Muscat: As the Sultanate has celebrated its 50th National Day, many people are cherishing their memories of a lifetime. Expatriate communities who have made Oman their home for decades too have their own fair share of recollections about the country that has transformed into a modern nation since the Renaissance.
“I consider myself very fortunate to have lived in Oman for over three decades. I’ve witnessed the various phases of the Sultanate and shared many memorable experiences,” says Maggie Jeans, a well-known Oman-based British businesswoman who was awarded an OBE in Queen’s 90th Birthday Honours List.
“As residents of this beautiful country we are very proud of its progress and the unique special relationship between our two countries which we hope will continue to flourish in the coming years,” adds Maggie, who is also the founder of the Oman Palliative Care support group.
Daynise Awad, Managing Director of the Caravans LLC, arrived in Muscat in August 1978 at the then ‘new’ Seeb International Airport not quite knowing what to expect and blasted by the heat!
“Many memories since then jumbled up in my mind, but what struck me was the welcoming friendliness of the Omanis that I met”, she said.
“What has impressed me most has been the development, perhaps not considered as economically important as mega projects, of the arts. Artists, galleries, theatre, writers, music which were barely starting when I arrived and play such an important role in our life in Oman today,” she wished the Renewed Oman Renaissance best wishes.
“Oman is magical and the people the most generous spirited in the world. Since my first arrival in the mid 70s I have seen Oman grow but it will never lose that magic for me.
Clews Everard, Founder and Director of Sununu Muscat, vividly remembers the 10th National Day celebrations, parades and pride as she set out to watch the fireworks in Al Amerat.“The early days were full of adventure, you never knew what you might get in Muttrah Cold Store so planning a menu was potluck! There was such excitement when John and Harry set up the hydroponic farm and we had fresh tomatoes.”
Clews had the shock of her life breaking ice on the Saiq plateau and then the first time she saw Wadi Tiwi from a helicopter.
“To this day the memory is indelibly etched in my mind. From the sun drenched jebel suddenly was azure blue water cascading in contrast to a profusion of green and such elegant women in colourful fabrics moving in unison down the track — pure magic!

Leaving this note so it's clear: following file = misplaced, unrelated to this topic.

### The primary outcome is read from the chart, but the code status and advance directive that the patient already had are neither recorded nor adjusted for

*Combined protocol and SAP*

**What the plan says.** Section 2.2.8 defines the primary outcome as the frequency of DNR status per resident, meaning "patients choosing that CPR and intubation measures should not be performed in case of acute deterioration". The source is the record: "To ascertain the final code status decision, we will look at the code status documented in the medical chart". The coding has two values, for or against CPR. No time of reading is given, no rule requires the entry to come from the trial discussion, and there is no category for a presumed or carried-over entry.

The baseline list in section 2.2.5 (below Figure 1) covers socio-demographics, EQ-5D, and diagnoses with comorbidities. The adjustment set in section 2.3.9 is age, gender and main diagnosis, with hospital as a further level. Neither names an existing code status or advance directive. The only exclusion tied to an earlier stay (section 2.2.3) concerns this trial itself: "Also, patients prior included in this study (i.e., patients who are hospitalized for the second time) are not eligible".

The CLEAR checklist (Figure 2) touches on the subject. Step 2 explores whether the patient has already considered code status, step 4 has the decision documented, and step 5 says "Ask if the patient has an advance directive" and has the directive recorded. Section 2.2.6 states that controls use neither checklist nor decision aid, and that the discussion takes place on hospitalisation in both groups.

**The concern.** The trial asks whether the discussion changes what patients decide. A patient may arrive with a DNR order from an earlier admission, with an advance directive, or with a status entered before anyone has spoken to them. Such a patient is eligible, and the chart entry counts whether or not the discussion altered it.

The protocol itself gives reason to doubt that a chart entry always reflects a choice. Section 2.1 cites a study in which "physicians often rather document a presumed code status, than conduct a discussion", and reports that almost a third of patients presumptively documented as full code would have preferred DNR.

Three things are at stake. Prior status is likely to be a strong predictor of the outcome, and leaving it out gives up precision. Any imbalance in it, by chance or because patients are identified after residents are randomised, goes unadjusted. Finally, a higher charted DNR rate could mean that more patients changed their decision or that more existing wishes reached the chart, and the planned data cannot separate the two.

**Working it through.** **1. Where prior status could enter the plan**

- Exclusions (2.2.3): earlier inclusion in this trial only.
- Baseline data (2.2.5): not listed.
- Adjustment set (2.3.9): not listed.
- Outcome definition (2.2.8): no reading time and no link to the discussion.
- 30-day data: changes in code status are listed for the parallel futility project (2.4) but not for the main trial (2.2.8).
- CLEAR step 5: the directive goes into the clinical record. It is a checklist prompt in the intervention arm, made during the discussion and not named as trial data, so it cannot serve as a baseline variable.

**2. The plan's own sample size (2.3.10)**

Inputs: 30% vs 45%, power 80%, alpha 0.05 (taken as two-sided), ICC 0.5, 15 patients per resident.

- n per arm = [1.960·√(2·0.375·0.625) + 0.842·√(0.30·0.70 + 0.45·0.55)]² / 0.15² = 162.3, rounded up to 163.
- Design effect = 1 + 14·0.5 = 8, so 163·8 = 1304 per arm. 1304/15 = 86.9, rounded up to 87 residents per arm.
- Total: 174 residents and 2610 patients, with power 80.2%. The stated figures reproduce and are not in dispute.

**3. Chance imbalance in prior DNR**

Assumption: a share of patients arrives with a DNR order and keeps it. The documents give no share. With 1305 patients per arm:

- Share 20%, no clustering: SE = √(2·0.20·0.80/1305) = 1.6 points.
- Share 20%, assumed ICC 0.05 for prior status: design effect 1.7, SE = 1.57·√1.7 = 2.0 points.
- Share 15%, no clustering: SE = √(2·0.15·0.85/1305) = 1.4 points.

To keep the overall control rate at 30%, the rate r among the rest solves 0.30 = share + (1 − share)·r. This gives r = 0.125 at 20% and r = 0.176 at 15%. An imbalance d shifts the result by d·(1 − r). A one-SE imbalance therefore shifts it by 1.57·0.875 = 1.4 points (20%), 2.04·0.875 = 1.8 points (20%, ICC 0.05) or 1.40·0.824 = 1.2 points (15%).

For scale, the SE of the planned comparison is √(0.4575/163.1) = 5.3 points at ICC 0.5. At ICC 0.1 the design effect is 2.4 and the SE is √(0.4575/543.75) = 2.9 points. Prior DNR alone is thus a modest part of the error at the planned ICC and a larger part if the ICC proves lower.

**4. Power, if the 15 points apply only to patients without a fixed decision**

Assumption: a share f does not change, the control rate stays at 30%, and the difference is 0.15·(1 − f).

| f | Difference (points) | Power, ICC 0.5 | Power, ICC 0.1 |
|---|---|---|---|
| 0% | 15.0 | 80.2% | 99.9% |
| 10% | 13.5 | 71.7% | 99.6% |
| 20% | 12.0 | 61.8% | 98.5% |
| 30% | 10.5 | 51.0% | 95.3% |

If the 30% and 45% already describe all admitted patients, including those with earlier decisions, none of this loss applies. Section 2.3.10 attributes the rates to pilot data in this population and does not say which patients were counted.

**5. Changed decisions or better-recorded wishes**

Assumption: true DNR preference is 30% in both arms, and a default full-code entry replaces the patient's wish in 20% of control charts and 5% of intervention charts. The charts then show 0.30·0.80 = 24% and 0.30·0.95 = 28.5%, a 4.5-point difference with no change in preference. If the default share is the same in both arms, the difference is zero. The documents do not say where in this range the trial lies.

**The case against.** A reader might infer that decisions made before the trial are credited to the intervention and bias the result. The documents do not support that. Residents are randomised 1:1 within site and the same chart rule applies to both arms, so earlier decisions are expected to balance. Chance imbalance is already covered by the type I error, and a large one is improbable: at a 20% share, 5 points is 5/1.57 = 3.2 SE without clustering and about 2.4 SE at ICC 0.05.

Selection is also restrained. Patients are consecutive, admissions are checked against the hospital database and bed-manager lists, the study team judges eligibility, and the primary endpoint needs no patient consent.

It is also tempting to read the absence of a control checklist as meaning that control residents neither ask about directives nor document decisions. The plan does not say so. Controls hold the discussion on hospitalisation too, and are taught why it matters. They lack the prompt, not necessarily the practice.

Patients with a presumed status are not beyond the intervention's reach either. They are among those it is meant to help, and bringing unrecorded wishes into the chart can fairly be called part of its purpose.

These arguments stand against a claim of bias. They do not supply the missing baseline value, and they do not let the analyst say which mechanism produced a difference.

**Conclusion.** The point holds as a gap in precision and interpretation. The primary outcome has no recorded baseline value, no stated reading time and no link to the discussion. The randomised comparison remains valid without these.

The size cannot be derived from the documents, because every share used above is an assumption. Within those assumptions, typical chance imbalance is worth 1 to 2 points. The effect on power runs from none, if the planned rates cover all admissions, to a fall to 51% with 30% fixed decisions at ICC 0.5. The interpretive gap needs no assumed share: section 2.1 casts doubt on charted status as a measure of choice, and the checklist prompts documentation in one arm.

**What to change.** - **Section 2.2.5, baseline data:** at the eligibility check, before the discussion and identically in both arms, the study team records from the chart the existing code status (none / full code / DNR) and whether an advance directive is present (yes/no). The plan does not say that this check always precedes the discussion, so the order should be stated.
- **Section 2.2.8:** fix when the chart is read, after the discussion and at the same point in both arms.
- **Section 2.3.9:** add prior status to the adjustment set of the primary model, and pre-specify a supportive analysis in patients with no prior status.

If only what Oman has could be bottled, the world would be a better place,” Everard concluded.
Lillian Donders, the ‘Camel Lady’, is impressed by the incredible journey made by the women of Oman. When she along with her husband Robert set foot in Oman for the first time, she discovered a country that had already made a huge leap forward, building roads, houses, and public infrastructure, such as schools and hospitals.
“Soon after I arrived I befriended some Bedouin women in the Souq of Nizwa and was introduced to the still very traditional ways of their lives, which had not changed for centuries, if not longer. I was spellbound by their beautiful handicraft which I started selling in the Capital area on a non-profit basis. Very soon I had some 500 women in the interior working hard to satisfy demand. I am very grateful that this was later taken over by the Ministry of Heritage and now by the Dar al Herfiyah organisation,” Lillian recalled.
She witnessed their children grow up and embrace all the opportunities provided by the government, going to school and finding jobs in government institutions and private companies which sprang up all over the place.
“For girls especially this was an opportunity their mothers never had. It was inspiring to see how motivated these girls were and how much they achieved in such a short span of time.”
“They have become one of the pillars on which the current modern society of Oman has been built. I am so incredibly proud of all of them!,” Lilian adds.